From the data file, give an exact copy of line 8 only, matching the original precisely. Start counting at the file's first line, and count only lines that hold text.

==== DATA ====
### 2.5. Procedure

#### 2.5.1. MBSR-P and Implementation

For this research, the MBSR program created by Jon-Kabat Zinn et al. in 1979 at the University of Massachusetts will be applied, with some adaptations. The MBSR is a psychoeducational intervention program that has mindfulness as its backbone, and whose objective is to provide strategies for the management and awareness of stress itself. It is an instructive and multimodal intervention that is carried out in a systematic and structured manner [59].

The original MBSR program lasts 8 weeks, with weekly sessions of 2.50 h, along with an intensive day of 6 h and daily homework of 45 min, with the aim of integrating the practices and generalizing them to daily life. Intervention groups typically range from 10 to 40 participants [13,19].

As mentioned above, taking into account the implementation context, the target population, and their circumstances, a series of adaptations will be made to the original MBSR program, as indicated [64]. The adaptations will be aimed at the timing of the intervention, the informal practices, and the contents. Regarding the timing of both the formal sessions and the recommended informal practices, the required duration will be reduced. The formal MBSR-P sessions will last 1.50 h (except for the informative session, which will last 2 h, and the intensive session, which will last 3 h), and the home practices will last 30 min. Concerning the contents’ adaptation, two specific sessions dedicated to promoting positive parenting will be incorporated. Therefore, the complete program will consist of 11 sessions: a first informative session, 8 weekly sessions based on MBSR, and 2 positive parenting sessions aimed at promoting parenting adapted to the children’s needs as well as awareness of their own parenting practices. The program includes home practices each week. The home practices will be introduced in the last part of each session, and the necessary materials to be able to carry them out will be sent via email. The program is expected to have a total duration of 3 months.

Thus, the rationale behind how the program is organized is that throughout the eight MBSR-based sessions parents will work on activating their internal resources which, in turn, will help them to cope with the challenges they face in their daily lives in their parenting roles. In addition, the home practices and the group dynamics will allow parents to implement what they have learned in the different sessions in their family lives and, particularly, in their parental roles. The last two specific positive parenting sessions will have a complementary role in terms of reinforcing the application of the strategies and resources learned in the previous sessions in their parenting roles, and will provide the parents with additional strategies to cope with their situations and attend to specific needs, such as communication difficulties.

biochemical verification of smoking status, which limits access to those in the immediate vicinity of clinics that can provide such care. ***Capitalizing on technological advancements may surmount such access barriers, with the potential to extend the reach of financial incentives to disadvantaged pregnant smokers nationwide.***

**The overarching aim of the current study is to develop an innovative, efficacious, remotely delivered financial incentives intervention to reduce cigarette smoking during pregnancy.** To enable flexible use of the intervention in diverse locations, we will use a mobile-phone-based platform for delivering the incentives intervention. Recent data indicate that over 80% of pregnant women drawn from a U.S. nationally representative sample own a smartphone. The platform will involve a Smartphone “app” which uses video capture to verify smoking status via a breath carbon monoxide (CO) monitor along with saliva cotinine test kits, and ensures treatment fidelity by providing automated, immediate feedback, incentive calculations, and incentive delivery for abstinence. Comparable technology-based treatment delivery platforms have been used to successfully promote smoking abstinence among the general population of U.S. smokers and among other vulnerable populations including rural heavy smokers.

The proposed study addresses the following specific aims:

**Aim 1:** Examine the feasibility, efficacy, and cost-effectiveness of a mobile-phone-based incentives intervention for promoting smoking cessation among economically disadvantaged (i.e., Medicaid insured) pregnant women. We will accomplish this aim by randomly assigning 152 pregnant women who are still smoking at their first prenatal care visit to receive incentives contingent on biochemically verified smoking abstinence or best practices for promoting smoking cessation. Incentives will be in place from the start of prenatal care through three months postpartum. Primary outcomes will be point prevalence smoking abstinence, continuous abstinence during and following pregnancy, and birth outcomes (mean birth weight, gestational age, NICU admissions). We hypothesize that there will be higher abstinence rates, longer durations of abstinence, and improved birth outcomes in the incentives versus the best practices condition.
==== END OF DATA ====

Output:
**The overarching aim of the current study is to develop an innovative, efficacious, remotely delivered financial incentives intervention to reduce cigarette smoking during pregnancy.** To enable flexible use of the intervention in diverse locations, we will use a mobile-phone-based platform for delivering the incentives intervention. Recent data indicate that over 80% of pregnant women drawn from a U.S. nationally representative sample own a smartphone. The platform will involve a Smartphone “app” which uses video capture to verify smoking status via a breath carbon monoxide (CO) monitor along with saliva cotinine test kits, and ensures treatment fidelity by providing automated, immediate feedback, incentive calculations, and incentive delivery for abstinence. Comparable technology-based treatment delivery platforms have been used to successfully promote smoking abstinence among the general population of U.S. smokers and among other vulnerable populations including rural heavy smokers.